While we recognize that there was no formal vote taken by the selectmen prior to the expiration of the twenty-day period, we disagree that the absence of a formal vote demonstrates that the town manager lacked the authority to request a rehearing on behalf of the selectmen. Pursuant to RSA 37:3 (2000), the town manager "shall in all matters be subject to the direction and supervision . . . of the selectmen." Here, the town manager was acting at the direction of the selectmen. The rehearing request, drafted on board of selectmen letterhead, specifically stated, "A majority of the Board of Selectmen agreed that an appeal was warranted." Further, in the trial court proceedings, the town manager represented that he contacted two selectmen at the request of the chairman of the board of selectmen and received their approval to file a rehearing request. Thus, the town manager filed the rehearing request with the authorization of a majority of the selectmen. Additionally, nothing in RSA 677:2 requires that the selectmen's request for a rehearing come only after a formal vote of the selectmen.

Next, Taylor asserts that the trial court erroneously found that the rehearing request met the requirements of RSA 677:3, arguing that the request did not fully set forth each ground upon which it relied. See DiPietro v. Nashua, 109 N.H. 174, 176-77 (1968). Taylor contends that because the planning board did not have the authority to request a rehearing and because its memorandum was "very general in nature," the town manager's incorporation of its memorandum did not meet the requirements of RSA 677:3. We disagree.

RSA 677:3 requires that "[a] motion for rehearing made under RSA 677:2 shall set forth fully every ground upon which it is claimed that the decision or order complained of is unlawful or unreasonable." Here, the trial court correctly found that the incorporation of the planning board's memorandum into the rehearing request adequately set forth the grounds for the rehearing. Specifically, the rehearing request stated, "Please accept this memo as a request for a rehearing on this variance based on the concerns outlined in the attached March 11, 1998 Planning Board memo." (Emphasis added.) Thus, unlike the plaintiffs in DiPietro, who failed to specify any reasons for a requested rehearing, the plaintiff referenced and attached the planning board’s memorandum, which listed three specific grounds for a rehearing: "that the decision regarding this variance may be in conflict with RSA 674:33b"; "so that the 'spirit' of the ordinance can be more fully understood and discussed"; and that "the buildings on a particular property cannot (or should not) be a 'hardship'." We hold that incorporation of the planning board's memorandum satisfied RSA 677:3.

Taylor next contends that the trial court erred in finding that Taylor did not demonstrate that denial of the variance would result in an unnecessary hardship. Specifically, the trial court found that "the fact that Taylor has been operating a tire sale business on the property is conclusive evidence that a hardship does not exist. Moreover, since he is able to use the property for this business purpose, he is not deprived of all reasonable economic use of the property." Taylor notes that when he applied to the ZBA for the variance he was not operating any business on the property because he did not even own the property at that point. It was not until after he received the variance from the ZBA that he bought the property and began operating a business on the lot. The plaintiff, however, contends that the trial court's mischaracterization of the facts is irrelevant because there are many other commercial uses permitted for this land, including the tire sale business that Taylor currently operates; thus, he is not deprived of all reasonable economic use of his property such that an unnecessary hardship results without the variance. See Grey Rocks Land Trust v. Town of Hebron, 136 N.H. 239, 242 (1992).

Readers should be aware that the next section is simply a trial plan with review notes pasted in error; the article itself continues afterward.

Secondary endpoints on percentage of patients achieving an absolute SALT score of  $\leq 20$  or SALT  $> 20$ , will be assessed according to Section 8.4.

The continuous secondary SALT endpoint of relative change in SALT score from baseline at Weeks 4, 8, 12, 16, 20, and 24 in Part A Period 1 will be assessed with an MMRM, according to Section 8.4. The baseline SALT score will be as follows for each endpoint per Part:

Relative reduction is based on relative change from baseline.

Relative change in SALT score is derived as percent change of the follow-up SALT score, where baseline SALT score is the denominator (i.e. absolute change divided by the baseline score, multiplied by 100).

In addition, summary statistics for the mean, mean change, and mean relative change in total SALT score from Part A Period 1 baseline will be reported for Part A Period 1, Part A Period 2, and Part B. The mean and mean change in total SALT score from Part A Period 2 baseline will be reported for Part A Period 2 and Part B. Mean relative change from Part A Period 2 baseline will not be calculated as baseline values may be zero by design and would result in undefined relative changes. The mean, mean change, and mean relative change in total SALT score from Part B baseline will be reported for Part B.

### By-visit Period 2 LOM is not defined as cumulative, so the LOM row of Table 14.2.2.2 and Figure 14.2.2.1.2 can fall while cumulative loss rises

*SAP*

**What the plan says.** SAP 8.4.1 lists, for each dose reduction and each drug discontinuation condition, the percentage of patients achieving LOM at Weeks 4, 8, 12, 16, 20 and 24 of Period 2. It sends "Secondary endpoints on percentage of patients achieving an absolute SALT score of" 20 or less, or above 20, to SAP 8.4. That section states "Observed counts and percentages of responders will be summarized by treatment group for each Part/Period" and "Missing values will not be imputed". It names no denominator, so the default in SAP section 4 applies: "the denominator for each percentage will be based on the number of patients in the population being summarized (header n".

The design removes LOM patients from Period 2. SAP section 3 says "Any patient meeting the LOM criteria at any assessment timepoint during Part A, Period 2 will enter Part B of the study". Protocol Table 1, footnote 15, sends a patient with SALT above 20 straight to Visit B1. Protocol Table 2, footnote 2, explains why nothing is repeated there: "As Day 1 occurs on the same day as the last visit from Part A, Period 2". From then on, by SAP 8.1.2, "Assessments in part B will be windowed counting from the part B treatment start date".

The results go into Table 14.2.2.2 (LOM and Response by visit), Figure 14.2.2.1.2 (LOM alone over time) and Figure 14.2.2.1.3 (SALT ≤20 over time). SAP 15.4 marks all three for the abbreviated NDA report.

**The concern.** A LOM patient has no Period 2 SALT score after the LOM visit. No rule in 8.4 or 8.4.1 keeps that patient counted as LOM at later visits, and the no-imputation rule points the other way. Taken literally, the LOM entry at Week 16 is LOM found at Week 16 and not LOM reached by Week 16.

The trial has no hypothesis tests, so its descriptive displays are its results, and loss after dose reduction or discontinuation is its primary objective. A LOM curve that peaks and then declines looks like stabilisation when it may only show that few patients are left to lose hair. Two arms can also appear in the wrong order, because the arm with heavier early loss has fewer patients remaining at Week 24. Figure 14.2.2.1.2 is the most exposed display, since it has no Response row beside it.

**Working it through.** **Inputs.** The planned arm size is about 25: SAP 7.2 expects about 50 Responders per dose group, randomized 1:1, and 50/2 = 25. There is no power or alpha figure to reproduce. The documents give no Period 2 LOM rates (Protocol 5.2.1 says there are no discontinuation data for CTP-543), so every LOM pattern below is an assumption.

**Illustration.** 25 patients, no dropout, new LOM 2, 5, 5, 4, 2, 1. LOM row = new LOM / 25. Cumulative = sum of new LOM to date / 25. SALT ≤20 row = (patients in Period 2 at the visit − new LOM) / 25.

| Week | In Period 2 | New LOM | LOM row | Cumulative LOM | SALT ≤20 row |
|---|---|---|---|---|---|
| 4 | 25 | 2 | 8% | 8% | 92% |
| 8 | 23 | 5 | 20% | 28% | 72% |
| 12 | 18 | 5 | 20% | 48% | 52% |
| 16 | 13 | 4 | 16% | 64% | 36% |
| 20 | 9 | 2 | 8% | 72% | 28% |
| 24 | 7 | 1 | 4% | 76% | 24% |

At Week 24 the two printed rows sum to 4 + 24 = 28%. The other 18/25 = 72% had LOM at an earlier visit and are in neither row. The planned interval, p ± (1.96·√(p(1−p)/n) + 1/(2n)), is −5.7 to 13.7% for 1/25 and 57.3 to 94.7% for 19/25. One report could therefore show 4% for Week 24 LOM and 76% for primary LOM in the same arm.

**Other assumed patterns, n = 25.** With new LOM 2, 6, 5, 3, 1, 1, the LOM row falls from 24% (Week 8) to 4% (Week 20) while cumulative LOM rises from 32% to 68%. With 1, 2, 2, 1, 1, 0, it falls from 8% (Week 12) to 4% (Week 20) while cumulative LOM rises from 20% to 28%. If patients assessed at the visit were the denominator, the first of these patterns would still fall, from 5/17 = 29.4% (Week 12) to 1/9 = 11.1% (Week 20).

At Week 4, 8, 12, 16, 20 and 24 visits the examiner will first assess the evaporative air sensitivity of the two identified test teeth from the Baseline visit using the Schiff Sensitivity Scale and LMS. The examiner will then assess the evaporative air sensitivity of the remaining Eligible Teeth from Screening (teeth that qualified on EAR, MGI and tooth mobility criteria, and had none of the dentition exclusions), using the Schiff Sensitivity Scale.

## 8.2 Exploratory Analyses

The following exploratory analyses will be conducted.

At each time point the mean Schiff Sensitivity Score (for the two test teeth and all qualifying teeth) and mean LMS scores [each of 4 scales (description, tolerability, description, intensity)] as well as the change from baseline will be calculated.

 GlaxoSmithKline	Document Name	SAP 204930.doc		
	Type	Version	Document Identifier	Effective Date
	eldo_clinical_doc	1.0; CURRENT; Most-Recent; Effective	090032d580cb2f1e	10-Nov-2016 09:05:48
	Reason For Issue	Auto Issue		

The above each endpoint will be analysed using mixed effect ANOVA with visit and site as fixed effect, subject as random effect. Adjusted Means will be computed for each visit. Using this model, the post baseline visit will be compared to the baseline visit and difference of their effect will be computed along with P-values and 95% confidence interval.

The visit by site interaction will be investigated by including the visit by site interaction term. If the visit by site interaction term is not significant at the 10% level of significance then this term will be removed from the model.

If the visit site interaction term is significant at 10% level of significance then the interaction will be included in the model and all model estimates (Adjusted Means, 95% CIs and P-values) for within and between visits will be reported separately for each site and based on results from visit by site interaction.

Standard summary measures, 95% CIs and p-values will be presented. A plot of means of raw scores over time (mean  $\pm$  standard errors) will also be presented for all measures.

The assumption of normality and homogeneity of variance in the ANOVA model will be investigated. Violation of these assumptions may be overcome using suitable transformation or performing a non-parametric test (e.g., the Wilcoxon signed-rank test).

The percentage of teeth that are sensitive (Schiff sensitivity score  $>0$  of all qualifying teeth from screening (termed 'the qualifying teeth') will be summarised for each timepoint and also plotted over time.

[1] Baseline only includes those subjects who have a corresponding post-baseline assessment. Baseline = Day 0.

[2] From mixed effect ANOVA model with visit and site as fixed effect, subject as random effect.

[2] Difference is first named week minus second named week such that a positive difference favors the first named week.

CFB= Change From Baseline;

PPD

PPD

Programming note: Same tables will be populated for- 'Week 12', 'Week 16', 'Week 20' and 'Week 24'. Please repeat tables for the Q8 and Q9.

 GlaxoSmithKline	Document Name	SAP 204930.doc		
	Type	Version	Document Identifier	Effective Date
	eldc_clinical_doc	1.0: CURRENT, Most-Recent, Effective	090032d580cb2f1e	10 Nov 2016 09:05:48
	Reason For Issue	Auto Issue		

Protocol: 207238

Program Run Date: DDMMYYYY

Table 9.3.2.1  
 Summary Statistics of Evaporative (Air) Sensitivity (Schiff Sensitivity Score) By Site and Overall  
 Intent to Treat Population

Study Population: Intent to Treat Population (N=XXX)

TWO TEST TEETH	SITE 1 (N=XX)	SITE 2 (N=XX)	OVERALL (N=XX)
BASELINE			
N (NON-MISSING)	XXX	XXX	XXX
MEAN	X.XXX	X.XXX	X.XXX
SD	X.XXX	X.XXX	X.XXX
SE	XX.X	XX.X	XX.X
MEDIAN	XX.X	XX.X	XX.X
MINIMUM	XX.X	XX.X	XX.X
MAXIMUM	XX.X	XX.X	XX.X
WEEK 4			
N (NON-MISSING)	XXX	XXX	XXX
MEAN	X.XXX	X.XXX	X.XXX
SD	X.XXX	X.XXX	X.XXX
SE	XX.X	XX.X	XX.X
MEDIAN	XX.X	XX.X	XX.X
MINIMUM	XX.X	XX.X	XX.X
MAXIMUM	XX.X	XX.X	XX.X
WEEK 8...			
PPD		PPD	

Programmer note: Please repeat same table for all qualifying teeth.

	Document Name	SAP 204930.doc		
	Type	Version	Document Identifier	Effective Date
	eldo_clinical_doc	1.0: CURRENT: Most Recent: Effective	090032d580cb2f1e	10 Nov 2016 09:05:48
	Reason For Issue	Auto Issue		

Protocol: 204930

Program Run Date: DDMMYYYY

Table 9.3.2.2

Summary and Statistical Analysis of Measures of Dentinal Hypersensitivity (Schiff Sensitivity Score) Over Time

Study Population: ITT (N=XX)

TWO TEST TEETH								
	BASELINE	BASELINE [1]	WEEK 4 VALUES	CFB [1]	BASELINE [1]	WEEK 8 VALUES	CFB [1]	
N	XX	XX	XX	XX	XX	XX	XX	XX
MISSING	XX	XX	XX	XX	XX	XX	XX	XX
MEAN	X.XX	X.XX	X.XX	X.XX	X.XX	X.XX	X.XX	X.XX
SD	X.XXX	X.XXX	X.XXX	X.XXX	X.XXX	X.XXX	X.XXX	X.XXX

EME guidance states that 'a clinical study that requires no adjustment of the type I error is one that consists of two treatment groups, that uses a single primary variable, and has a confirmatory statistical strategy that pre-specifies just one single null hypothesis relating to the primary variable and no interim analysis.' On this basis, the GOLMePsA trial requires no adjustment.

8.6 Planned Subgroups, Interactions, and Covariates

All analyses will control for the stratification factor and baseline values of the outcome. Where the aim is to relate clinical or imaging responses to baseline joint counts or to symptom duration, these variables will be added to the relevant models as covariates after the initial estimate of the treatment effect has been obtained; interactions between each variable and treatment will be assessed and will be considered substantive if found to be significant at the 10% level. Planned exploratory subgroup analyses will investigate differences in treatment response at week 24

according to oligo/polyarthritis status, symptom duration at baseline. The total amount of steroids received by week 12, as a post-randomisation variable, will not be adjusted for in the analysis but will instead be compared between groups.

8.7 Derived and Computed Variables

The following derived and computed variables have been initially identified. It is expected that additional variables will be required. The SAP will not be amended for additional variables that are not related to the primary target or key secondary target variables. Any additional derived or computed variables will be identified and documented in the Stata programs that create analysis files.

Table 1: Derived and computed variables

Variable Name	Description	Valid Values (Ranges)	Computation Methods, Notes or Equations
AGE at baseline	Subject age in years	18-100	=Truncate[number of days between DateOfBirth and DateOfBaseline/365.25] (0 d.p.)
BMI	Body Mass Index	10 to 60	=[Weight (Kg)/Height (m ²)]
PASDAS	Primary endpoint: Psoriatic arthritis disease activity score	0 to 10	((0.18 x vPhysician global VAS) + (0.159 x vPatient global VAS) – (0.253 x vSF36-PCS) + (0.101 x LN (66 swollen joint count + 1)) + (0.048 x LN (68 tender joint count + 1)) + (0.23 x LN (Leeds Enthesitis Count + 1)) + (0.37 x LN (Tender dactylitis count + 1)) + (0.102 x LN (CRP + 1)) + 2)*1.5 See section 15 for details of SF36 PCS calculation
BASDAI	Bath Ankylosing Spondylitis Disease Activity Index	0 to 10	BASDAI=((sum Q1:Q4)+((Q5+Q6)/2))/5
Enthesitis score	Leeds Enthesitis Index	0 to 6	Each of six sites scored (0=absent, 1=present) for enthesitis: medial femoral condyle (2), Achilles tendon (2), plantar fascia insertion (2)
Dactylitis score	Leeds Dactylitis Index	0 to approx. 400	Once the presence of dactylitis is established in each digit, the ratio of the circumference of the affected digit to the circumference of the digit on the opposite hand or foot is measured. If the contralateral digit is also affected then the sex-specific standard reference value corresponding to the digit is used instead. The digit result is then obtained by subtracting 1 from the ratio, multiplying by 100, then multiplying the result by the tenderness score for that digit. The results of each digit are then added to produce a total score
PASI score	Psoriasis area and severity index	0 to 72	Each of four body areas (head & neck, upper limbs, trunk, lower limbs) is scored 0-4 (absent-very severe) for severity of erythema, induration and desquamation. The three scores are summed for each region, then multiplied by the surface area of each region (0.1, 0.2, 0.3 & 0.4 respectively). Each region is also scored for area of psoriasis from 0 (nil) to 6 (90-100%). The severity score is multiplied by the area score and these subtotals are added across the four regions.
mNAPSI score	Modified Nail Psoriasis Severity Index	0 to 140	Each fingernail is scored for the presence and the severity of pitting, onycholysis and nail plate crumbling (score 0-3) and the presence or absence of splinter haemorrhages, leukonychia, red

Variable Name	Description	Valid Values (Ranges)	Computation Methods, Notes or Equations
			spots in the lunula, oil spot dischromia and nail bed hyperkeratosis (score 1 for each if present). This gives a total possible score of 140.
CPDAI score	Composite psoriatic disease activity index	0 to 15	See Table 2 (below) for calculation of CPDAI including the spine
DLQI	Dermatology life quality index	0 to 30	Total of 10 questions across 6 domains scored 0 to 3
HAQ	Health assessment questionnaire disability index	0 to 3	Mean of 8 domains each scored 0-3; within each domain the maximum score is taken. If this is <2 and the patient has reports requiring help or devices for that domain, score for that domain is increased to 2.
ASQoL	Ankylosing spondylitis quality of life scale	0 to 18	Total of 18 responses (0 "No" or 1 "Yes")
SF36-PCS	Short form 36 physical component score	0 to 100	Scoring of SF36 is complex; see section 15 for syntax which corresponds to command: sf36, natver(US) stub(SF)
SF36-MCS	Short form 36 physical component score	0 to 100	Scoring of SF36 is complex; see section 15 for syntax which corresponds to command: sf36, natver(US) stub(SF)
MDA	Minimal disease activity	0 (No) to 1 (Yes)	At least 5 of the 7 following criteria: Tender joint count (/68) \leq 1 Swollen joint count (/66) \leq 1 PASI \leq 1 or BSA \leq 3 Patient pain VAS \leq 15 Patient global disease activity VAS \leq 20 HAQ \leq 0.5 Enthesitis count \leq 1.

Recently, however, we overruled the more restrictive definition of unnecessary hardship followed in Grey Rocks and articulated a new definition of unnecessary hardship. See Simplex Technologies v. Town of Newington, ___ N.H. ___, ___, ___ A.2d ___, ___ (decided January 29, 2001). To establish unnecessary hardship, applicants for variances must now prove:

(1) a zoning restriction as applied to their property interferes with their reasonable use of the property, considering the unique setting of the property in its environment; (2) no fair and substantial relationship exists between the general purposes of the zoning ordinance and the specific restriction on the property; and (3) the variance would not injure the public or private rights of others.

 

Id. Therefore, we vacate the superior court's order and remand for further proceedings consistent with this opinion.

Vacated and remanded.

HORTON, J., sat for oral argument but retired prior to the final vote; BROCK, C.J., and BRODERICK and NADEAU, JJ., concurred.